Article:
Dark and bloody, as I understand is typical of Gailey’s writing. The ending, while disturbing was satisfying. “Be careful what you wish for” goes both ways.

“Ironheart” by Jonathan Maberry

At its heart, Ironheart is heartbreaking take on how badly we fail our veterans in the U.S. Mix in some robotic magic and you’ve got a moving story with heart. There were definitely tears in my eyes.

“Just Another Love Song” by Kat Howard

Yes, yes and yes. What a story. Play Regina Spektor’s “Love Song” on repeat while you read this one.

“Sound and Fury” Mary Robinette Kowal

A fun space adventure containing one giant robot and much eyerolling. The eyerolling was not on my part. I really enjoyed the exhausted snark of the crew.

“The Bookcase Expedition” by Jeffrey Ford

I enjoyed it, but Ford himself admits it’s not really a fairy story in his author’s note following the story. I struggled to keep my attention on this one.

“Work Shadow/Shadow Work” by Madeline Ashby

I really enjoyed this one. When robots are sufficiently advanced to be called AI, what separates them from humans – do they have souls? Does it matter?

“Second to the Left, and Straight on” by Jim C. Hines

As you might be able to tell, Hines’ story is a take on the classic Peter Pan story, but in wonderful Hines fashion he twists the familiar tale into something new. A heartwrenching, stunning story.

“The Buried Giants” by Lavie Tidhar

This one was a bit weird. I’m not sure how I feel about it yet. I got Truman Show vibes from parts of it.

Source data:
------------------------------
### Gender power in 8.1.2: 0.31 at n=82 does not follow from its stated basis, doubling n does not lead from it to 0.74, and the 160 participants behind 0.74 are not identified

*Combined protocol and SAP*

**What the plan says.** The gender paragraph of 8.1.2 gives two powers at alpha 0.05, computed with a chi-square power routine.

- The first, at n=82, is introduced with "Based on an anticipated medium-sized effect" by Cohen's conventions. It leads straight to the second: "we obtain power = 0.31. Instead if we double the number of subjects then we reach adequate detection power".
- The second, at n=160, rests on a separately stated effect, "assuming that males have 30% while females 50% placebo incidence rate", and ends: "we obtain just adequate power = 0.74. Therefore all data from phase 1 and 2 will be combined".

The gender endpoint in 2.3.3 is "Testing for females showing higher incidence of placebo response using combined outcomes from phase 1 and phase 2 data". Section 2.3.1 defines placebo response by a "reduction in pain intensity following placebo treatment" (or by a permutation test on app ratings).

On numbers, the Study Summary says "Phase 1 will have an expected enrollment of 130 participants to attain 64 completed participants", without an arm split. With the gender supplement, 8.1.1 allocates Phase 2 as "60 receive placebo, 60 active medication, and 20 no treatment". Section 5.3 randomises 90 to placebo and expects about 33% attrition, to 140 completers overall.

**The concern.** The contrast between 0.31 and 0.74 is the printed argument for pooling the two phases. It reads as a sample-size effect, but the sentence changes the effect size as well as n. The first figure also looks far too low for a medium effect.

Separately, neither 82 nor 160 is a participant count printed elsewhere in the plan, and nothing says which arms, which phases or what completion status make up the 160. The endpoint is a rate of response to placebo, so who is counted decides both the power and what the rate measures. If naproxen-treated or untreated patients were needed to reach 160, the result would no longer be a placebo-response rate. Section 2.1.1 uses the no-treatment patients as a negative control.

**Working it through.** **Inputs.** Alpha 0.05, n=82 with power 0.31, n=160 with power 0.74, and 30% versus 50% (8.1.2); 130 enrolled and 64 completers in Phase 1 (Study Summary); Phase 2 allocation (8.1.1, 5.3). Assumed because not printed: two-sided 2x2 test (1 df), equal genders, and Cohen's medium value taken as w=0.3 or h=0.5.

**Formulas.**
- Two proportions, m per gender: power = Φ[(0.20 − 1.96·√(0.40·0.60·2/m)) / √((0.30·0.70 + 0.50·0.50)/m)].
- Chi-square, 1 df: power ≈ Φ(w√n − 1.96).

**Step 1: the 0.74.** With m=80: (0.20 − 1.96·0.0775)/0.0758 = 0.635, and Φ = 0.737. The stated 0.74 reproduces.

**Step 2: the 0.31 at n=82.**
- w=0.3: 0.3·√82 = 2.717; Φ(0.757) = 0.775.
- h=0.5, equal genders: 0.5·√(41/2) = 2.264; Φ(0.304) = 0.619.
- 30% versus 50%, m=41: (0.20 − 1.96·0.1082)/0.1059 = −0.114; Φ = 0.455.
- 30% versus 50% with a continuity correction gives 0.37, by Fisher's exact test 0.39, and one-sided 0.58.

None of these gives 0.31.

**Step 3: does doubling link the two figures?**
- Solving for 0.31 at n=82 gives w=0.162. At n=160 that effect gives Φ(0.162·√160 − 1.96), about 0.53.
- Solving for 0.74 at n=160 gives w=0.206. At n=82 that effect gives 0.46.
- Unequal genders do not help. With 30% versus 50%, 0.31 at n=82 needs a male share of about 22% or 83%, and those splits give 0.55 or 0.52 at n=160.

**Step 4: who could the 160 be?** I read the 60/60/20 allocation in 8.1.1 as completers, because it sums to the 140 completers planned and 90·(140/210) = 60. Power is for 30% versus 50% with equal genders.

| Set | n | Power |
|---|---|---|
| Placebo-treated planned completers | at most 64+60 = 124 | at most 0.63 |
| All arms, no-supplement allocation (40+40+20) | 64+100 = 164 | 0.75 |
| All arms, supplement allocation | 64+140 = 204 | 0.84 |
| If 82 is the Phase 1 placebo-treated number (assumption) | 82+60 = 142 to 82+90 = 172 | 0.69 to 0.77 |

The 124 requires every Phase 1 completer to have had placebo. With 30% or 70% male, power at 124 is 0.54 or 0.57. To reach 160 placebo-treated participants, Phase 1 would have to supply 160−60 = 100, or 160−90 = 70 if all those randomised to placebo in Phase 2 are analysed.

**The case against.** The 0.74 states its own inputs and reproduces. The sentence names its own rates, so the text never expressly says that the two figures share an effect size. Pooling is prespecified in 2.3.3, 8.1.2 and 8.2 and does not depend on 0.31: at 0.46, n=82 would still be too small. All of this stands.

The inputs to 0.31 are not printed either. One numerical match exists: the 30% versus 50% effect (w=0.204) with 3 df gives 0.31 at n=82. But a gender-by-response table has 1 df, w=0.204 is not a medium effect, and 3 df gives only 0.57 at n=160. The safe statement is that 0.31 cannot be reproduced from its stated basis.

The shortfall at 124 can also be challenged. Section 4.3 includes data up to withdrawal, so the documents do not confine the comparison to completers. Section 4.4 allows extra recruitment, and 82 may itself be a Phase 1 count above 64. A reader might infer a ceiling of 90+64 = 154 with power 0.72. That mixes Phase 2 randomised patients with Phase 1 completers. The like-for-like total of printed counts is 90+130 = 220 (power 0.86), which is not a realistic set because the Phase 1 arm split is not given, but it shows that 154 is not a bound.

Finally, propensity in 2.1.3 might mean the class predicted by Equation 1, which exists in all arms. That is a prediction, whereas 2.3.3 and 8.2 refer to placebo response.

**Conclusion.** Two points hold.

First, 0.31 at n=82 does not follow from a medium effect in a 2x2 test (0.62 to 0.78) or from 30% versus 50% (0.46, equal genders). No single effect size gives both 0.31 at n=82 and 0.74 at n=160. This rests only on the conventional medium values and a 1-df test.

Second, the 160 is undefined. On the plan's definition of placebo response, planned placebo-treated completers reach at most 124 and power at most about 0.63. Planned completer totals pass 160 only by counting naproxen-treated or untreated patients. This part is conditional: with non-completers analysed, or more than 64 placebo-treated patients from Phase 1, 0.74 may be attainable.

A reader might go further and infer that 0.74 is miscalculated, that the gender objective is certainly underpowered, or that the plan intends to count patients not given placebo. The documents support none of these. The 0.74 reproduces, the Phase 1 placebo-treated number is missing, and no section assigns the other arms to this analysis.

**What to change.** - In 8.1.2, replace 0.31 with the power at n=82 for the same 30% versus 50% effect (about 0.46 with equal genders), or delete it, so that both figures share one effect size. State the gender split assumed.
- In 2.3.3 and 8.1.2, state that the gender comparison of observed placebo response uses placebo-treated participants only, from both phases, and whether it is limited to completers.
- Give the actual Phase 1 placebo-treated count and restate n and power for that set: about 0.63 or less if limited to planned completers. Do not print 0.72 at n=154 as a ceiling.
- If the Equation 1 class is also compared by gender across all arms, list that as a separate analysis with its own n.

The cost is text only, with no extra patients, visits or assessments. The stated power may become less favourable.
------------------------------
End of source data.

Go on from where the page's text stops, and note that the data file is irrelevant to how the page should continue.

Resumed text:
“Three Robots Experience Objects Left Behind from the Era of Humans for the First Time” by John Scalzi

Hilarious! I literally laughed out loud at the end. That’s all I need to say.

“Ostentation of Peacocks” by Delilah S. Dawson/Lila Bowen

Somehow, I’ve never imagined a fairy western before, but after reading this, I’m surprised there aren’t more of them, but now I want more.

“All the Time We’ve Left to Spend” by Alyssa Wong

Heartbreaking and kind of disturbing in a gorgeous way. Celebrity replica robots but not one the way you expect.

“Adriftica” by Maria Dahvana Headley

A retelling of A Midsummer Night’s Dream mashed up with rock and roll. A really fun retelling.

“To A Cloven Pine” by Max Gladstone

A chaotic, robotic reimagination of The Tempest that is going to haunt me for days. Magical, even though Max is on Team Robot.

“A Fall Counts Anywhere” by Catherynne M. Valente

Literally Robots vs Fairies in a bloody deathmatch! The introduction to this story was too long, and capslock can be hard to read for such long chunks. Unfortunately, Valente managed to make even a deathmatch boring. A really weak ending to an otherwise fantastic anthology.

I received an eARC from the publisher via NetGalley in exchange for my honest review.